Perhaps the best thing to come from the integrated Android TV platform is built-in Chromecast support, for easier sharing of content on your mobile devices. There’s also support for Google Assistant and Alexa voice control.

Smart features TL;DR: As well as being cluttered and obtuse with its own interface, Android TV has a painfully-damaging impact on the usability of the TV’s basic operational menus. 

HD/SDR Performance

The KD-55AF8 may just be the best TV with standard dynamic range, HD-resolution content that there’s ever been.

The key to the 55AF8’s phenomenal prowess with the sort of sub-4K stuff most of us still spend most of our time watching is its X1 Extreme processing engine. For instance, its use of two built-in databases (one focused on removing source noise, the other dedicated to calculating the look of each of the millions of extra pixels required to turn HD into 4K) yields remarkable results. All but the grubbiest HD sources are transformed into something that looks clean, polished and resembles 4K more than it resembles HD. Even messy HD sources look cleaner and more watchable than they tend to even on good native HD TVs. 

The 55AF8 also applies SDR to HDR conversion as standard to the majority of its picture presets. And as with its resolution upscaling, this HDR upconversion is superb, opening up the SDR picture’s color and brightness to at least half-way HDR levels without leaving any aspect of the image looking strained or unnatural.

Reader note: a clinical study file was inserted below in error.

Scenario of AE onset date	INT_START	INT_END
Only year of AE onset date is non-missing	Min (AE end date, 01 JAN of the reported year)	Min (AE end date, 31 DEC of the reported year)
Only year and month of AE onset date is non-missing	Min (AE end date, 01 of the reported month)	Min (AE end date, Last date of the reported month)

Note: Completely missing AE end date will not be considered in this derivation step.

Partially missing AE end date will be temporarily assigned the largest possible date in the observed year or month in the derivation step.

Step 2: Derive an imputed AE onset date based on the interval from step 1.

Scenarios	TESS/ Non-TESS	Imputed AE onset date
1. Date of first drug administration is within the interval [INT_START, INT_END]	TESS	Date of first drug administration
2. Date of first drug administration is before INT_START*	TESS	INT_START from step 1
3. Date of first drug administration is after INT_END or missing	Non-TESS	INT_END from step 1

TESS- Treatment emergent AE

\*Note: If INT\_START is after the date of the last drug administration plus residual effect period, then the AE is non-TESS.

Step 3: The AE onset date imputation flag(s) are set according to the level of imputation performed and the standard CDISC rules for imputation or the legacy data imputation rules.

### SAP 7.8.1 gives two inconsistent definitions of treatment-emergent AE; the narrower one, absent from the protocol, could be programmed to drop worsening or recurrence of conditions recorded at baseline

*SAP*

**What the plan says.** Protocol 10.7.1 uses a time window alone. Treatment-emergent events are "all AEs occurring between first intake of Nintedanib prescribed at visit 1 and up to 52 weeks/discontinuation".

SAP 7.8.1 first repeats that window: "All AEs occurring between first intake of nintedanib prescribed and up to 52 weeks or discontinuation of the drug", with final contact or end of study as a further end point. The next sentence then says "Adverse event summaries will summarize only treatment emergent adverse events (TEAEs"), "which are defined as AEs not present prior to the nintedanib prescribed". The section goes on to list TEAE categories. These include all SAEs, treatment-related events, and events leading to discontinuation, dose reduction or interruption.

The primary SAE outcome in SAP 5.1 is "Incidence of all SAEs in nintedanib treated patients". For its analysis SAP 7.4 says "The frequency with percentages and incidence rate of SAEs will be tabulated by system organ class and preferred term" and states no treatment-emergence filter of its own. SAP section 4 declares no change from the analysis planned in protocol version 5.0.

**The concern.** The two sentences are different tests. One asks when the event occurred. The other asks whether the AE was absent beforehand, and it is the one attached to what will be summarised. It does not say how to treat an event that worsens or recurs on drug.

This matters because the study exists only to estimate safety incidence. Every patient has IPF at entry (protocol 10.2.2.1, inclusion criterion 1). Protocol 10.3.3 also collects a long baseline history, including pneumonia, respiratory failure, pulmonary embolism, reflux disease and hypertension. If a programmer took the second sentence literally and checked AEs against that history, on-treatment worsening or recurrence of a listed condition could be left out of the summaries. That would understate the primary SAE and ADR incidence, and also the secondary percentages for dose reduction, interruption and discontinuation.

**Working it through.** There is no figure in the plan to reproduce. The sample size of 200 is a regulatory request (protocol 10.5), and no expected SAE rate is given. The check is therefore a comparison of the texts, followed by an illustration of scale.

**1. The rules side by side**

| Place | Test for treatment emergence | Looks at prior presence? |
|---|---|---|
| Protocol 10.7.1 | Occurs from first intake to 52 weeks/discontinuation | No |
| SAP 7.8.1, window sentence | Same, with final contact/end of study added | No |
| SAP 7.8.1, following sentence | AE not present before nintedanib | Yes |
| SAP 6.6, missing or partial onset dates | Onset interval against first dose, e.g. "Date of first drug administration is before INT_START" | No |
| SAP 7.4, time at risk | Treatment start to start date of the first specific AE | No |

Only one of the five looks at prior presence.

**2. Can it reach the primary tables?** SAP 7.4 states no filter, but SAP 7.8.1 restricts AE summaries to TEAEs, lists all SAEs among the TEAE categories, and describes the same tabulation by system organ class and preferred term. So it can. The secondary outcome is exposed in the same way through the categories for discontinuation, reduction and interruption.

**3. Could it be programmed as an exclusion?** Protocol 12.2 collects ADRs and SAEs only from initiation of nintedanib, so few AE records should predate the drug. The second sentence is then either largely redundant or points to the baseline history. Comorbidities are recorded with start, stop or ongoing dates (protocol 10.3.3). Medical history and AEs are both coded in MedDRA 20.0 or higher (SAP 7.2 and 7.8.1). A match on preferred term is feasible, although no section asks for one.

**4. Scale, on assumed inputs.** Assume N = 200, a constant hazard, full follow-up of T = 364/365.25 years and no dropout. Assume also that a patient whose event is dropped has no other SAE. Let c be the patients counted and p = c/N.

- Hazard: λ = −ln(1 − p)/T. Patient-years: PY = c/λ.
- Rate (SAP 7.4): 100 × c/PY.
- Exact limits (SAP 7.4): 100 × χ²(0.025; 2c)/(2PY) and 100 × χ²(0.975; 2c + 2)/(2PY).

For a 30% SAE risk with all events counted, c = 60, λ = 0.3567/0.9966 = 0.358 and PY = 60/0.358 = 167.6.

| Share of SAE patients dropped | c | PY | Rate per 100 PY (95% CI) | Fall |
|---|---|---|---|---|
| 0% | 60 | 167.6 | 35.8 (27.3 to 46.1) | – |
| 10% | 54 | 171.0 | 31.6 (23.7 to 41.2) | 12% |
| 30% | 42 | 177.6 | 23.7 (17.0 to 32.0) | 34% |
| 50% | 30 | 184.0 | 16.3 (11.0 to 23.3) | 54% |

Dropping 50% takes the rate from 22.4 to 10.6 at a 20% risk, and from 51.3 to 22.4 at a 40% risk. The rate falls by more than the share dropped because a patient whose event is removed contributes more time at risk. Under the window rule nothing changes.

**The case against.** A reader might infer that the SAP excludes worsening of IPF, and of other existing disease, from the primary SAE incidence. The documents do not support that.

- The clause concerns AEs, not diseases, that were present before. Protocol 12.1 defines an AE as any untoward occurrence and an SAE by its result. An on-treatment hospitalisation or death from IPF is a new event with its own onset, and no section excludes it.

Rival sets can deliver more aggressive HDR conversions of SDR content, it should be said. For me, though, the Sony’s more measured approach is more consistently engaging.

If you choose a preset - such as the Cinema one - that lets you watch SDR in its native color and brightness values, the 55AF8 again excels. There’s a gorgeous refinement to the way it handles detail, color, light and shade that makes you realise why standard dynamic range content ruled the home AV roost for so long before HDR finally came along.

HD/SDR TL;DR: Sony’s excellent processing and the OLED technology’s pixel-level light controls help it to deliver truly gorgeous SDR and HD pictures. 

4K/HDR Performance

In most ways, the processing prowess and exquisite light and color management that make Sony’s 55AF8 so good with HD/SDR content also make it a sublime 4K/HDR performer. 

Compared with even LG’s much-improved new 8-series OLEDs, for instance, the 55AF8 does a gorgeous job of suppressing every sort of picture noise.